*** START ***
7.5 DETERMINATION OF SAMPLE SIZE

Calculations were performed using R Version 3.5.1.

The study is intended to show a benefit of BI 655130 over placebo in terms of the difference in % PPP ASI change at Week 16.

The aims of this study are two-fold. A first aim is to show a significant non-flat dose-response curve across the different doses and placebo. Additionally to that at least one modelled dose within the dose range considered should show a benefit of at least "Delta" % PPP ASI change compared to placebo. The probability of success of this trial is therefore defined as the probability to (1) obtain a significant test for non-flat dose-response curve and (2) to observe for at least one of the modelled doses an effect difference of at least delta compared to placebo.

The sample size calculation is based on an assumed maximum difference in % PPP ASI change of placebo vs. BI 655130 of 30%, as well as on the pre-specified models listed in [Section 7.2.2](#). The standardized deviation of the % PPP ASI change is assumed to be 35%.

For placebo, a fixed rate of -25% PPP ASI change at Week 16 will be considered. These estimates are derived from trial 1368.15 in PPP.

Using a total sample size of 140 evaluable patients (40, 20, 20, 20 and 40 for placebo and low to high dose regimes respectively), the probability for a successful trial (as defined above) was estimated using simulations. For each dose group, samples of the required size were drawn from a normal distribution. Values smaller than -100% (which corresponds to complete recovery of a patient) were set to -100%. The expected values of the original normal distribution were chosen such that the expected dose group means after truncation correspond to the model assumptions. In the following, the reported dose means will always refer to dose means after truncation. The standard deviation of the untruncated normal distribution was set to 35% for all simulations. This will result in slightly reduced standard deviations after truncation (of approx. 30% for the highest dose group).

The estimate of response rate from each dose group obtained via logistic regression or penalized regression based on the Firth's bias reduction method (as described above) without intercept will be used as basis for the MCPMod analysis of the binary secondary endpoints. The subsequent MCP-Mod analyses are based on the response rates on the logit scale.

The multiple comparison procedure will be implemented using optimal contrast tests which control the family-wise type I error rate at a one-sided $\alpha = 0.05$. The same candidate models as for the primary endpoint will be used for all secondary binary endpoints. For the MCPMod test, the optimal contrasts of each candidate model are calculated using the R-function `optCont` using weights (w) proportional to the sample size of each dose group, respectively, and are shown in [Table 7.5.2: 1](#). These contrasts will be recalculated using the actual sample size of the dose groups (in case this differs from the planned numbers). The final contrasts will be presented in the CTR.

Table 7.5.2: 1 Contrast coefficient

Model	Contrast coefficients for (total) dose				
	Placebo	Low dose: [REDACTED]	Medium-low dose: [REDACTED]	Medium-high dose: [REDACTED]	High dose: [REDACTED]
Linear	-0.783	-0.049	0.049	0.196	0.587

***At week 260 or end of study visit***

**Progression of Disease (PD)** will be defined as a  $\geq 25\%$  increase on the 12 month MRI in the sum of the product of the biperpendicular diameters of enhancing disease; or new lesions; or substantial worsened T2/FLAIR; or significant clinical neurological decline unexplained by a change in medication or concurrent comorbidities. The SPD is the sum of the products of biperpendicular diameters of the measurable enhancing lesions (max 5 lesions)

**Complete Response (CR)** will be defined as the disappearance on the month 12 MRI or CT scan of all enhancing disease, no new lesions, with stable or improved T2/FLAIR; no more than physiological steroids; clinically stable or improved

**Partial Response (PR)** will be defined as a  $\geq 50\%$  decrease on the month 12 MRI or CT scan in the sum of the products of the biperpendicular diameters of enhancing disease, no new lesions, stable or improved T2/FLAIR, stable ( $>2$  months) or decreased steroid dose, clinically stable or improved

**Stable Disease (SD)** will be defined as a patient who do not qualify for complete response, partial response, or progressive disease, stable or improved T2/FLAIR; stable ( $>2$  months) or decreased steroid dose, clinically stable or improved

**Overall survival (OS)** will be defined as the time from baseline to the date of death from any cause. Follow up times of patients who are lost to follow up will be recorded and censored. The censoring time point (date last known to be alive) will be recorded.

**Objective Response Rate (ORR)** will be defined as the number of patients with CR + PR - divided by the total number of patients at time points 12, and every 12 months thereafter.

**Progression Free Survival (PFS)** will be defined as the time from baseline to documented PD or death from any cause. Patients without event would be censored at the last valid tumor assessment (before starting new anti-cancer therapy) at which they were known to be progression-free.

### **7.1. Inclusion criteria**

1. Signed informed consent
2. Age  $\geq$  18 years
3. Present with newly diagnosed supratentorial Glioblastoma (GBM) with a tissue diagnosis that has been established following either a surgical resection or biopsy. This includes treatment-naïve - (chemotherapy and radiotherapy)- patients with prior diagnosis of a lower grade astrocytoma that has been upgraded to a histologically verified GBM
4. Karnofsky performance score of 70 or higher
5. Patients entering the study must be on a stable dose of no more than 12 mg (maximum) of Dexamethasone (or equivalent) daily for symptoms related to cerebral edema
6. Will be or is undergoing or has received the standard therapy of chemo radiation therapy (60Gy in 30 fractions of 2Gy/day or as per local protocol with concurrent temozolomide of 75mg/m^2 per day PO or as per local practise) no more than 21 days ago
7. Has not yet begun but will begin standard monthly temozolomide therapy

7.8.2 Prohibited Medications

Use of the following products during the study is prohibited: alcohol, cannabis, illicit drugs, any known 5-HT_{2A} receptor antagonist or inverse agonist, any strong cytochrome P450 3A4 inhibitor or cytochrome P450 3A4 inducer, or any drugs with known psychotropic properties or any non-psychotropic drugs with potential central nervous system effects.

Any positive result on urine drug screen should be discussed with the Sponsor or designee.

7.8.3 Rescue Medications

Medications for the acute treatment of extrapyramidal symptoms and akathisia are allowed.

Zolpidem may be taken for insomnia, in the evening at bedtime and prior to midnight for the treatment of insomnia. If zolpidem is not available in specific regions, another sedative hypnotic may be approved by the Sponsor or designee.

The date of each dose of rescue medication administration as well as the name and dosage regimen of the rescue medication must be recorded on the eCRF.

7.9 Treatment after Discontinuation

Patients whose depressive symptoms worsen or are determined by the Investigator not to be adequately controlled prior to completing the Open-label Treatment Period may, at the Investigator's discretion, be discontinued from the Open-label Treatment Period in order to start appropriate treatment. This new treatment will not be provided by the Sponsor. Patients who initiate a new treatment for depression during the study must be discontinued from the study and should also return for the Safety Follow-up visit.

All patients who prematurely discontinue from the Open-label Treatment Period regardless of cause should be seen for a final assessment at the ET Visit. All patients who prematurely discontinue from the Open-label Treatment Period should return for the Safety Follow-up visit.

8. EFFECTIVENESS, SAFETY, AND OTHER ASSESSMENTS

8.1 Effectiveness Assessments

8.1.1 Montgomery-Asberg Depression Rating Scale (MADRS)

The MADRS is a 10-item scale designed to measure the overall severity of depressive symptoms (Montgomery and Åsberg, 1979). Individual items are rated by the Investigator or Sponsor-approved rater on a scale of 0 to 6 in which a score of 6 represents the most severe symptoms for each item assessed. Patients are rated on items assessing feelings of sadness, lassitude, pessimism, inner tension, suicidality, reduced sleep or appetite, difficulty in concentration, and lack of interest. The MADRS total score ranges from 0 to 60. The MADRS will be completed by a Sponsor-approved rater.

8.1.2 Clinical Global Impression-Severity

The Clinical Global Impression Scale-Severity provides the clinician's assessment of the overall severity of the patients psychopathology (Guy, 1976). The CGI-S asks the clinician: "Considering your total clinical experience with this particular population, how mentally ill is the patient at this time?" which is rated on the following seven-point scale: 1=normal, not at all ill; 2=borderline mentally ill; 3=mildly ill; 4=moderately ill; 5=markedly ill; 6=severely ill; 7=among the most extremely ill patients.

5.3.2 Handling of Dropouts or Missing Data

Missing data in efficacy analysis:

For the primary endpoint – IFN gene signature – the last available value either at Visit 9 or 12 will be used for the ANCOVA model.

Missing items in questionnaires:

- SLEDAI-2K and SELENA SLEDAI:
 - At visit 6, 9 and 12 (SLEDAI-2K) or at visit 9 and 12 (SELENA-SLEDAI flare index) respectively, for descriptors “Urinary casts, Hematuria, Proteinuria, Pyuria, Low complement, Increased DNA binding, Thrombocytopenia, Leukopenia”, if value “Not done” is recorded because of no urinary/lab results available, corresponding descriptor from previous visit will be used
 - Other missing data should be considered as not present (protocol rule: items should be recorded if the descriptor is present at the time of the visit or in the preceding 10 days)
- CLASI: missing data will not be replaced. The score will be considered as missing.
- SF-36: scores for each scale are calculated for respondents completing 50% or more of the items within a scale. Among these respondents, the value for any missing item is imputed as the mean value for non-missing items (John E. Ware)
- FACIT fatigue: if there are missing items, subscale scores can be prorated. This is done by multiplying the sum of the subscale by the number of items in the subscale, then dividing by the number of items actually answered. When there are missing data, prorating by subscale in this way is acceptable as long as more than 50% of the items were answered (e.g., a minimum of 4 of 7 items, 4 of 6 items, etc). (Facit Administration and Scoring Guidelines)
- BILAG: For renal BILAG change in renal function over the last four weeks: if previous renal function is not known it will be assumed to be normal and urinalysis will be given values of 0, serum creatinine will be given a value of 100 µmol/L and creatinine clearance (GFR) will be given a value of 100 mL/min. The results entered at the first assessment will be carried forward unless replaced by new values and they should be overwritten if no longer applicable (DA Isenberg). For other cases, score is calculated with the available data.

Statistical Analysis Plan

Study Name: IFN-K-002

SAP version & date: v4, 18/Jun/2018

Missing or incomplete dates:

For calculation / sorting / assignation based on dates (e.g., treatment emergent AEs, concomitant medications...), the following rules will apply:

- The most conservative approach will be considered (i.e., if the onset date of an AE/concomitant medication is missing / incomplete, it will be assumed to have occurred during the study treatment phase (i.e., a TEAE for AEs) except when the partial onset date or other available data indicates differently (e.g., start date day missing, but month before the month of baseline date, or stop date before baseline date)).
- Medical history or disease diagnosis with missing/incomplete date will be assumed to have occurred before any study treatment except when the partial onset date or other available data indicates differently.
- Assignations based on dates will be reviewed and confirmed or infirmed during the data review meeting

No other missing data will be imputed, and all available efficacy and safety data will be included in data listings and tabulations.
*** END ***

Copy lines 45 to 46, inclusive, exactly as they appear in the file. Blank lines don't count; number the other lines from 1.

The Clinical Global Impression Scale-Severity provides the clinician's assessment of the overall severity of the patients psychopathology (Guy, 1976). The CGI-S asks the clinician: "Considering your total clinical experience with this particular population, how mentally ill is the patient at this time?" which is rated on the following seven-point scale: 1=normal, not at all ill; 2=borderline mentally ill; 3=mildly ill; 4=moderately ill; 5=markedly ill; 6=severely ill; 7=among the most extremely ill patients.

5.3.2 Handling of Dropouts or Missing Data